Browsing UA Faculty Research by Journal
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Attenuated Activity across Multiple Cell Types and Reduced Monosynaptic Connectivity in the Aged Perirhinal CortexThe perirhinal cortex (PER), which is critical for associative memory and stimulus discrimination, has been described as a wall of inhibition between the neocortex and hippocampus. With advanced age, rats show deficits on PER-dependent behavioral tasks and fewer PER principal neurons are activated by stimuli, but the role of PER interneurons in these altered circuit properties in old age has not been characterized. In the present study, PER neurons were recorded while rats traversed a circular track bidirectionally in which the track was either empty or contained eight novel objects evenly spaced around the track. Putative interneurons were discriminated from principal cells based on the autocorrelogram, waveform parameters, and firing rate. While object modulation of interneuron firing was observed in both young and aged rats, PER interneurons recorded from old animals had lower firing rates compared with those from young animals. This difference could not be accounted for by differences in running speed, as the firing rates of PER interneurons did not show significant velocity modulation. Finally, in the aged rats, relative to young rats, there was a significant reduction in detected excitatory and inhibitory monosynaptic connections. Together these data suggest that with advanced age there may be reduced afferent drive from excitatory cells onto interneurons that may compromise the wall of inhibition between the hippocampus and cortex. This circuit dysfunction could erode the function of temporal lobe networks and ultimately contribute to cognitive aging.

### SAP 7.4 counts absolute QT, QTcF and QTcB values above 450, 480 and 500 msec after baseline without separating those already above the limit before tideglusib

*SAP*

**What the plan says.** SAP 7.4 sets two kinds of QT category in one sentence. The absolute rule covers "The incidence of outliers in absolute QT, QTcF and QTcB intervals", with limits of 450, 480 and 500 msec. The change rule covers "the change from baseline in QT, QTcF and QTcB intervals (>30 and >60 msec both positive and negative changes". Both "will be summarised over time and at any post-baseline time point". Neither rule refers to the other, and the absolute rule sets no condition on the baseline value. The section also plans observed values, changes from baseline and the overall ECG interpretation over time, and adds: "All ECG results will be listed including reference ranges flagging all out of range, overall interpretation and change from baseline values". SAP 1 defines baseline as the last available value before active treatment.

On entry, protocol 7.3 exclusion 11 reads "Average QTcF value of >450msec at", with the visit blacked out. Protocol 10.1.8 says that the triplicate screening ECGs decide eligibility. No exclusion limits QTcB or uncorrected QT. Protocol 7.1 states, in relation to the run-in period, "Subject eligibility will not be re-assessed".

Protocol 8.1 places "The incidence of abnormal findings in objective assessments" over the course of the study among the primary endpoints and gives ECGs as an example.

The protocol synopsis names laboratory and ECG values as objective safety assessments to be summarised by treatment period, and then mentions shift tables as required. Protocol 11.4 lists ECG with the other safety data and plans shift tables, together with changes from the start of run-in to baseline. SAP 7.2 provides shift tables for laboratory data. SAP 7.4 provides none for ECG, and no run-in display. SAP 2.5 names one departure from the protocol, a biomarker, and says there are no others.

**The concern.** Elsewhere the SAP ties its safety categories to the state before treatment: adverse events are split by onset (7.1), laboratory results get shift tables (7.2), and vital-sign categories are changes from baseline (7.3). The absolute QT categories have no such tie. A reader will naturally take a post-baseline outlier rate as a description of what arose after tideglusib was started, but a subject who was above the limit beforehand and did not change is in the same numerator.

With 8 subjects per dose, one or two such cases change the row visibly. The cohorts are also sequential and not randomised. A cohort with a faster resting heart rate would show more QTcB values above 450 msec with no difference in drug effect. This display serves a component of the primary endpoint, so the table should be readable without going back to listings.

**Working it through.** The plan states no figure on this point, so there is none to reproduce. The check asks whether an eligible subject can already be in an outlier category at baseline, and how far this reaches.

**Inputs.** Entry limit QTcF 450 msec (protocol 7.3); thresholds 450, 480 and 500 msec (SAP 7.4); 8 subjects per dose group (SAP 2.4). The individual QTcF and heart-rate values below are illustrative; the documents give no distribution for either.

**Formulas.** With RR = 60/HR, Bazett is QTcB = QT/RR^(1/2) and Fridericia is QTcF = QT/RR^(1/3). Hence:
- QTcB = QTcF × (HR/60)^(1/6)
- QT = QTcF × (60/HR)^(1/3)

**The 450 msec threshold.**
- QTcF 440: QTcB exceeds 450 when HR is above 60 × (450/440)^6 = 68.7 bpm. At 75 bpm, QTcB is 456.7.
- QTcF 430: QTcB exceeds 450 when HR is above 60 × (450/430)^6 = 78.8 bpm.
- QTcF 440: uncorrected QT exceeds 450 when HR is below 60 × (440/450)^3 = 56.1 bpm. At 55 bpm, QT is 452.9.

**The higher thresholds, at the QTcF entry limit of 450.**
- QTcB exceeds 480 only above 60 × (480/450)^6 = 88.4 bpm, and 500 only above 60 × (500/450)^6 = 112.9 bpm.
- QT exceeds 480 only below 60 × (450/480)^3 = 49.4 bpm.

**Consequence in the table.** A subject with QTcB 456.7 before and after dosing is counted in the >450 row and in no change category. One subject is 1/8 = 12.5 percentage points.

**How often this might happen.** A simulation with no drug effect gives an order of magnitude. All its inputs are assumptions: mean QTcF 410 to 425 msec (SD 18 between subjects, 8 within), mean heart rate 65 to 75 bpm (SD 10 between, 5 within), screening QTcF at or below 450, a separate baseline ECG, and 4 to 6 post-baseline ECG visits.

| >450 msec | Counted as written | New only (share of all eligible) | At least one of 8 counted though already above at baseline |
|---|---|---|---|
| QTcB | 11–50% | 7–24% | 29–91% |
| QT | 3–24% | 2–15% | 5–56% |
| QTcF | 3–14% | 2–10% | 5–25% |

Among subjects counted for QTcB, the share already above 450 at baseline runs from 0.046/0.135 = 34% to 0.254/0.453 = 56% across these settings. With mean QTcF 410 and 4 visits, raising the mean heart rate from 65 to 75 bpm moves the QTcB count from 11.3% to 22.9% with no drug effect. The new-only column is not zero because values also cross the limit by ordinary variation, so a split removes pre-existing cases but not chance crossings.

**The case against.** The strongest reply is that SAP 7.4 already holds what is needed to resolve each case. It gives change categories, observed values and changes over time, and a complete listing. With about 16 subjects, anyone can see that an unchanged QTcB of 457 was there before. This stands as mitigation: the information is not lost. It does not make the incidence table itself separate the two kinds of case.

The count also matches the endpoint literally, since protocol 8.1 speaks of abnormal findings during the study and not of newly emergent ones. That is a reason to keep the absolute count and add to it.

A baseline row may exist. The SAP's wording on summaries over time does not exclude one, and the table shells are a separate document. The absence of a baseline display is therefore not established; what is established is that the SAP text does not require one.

Mediation of Movement-Induced Breakthrough Cancer Pain by IB4-Binding Nociceptors in RatsCancer-induced bone pain is characterized by moderate to severe ongoing pain that commonly requires the use of opiates. Even when ongoing pain is well controlled, patients can suffer breakthrough pain (BTP), episodic severe pain that "breaks through" the medication. We developed a novel model of cancer-induced BTP using female rats with mammary adenocarcinoma cells sealed within the tibia. We demonstrated previously that rats with bone cancer learn to prefer a context paired with saphenous nerve block to elicit pain relief (i.e., conditioned place preference, CPP), revealing the presence of ongoing pain. Treatment with systemic morphine abolished CPP to saphenous nerve block, demonstrating control of ongoing pain. Here, we show that pairing BTP induced by experimenter-induced movement of the tumor-bearing hindlimb with a context produces conditioned place avoidance (CPA) in rats treated with morphine to control ongoing pain, consistent with clinical observation of BTP. Preventing movement-induced afferent input by saphenous nerve block before, but not after, hindlimb movement blocked movement-induced BTP. Ablation of isolectin B4 (IB4)-binding, but not TRPV1(+), sensory afferents eliminated movement-induced BTP, suggesting that input from IB4-binding fibers mediates BTP. Identification of potential molecular targets specific to this population of fibers may allow for the development of peripherally restricted analgesics that control BTP and improve quality of life in patients with skeletal metastases.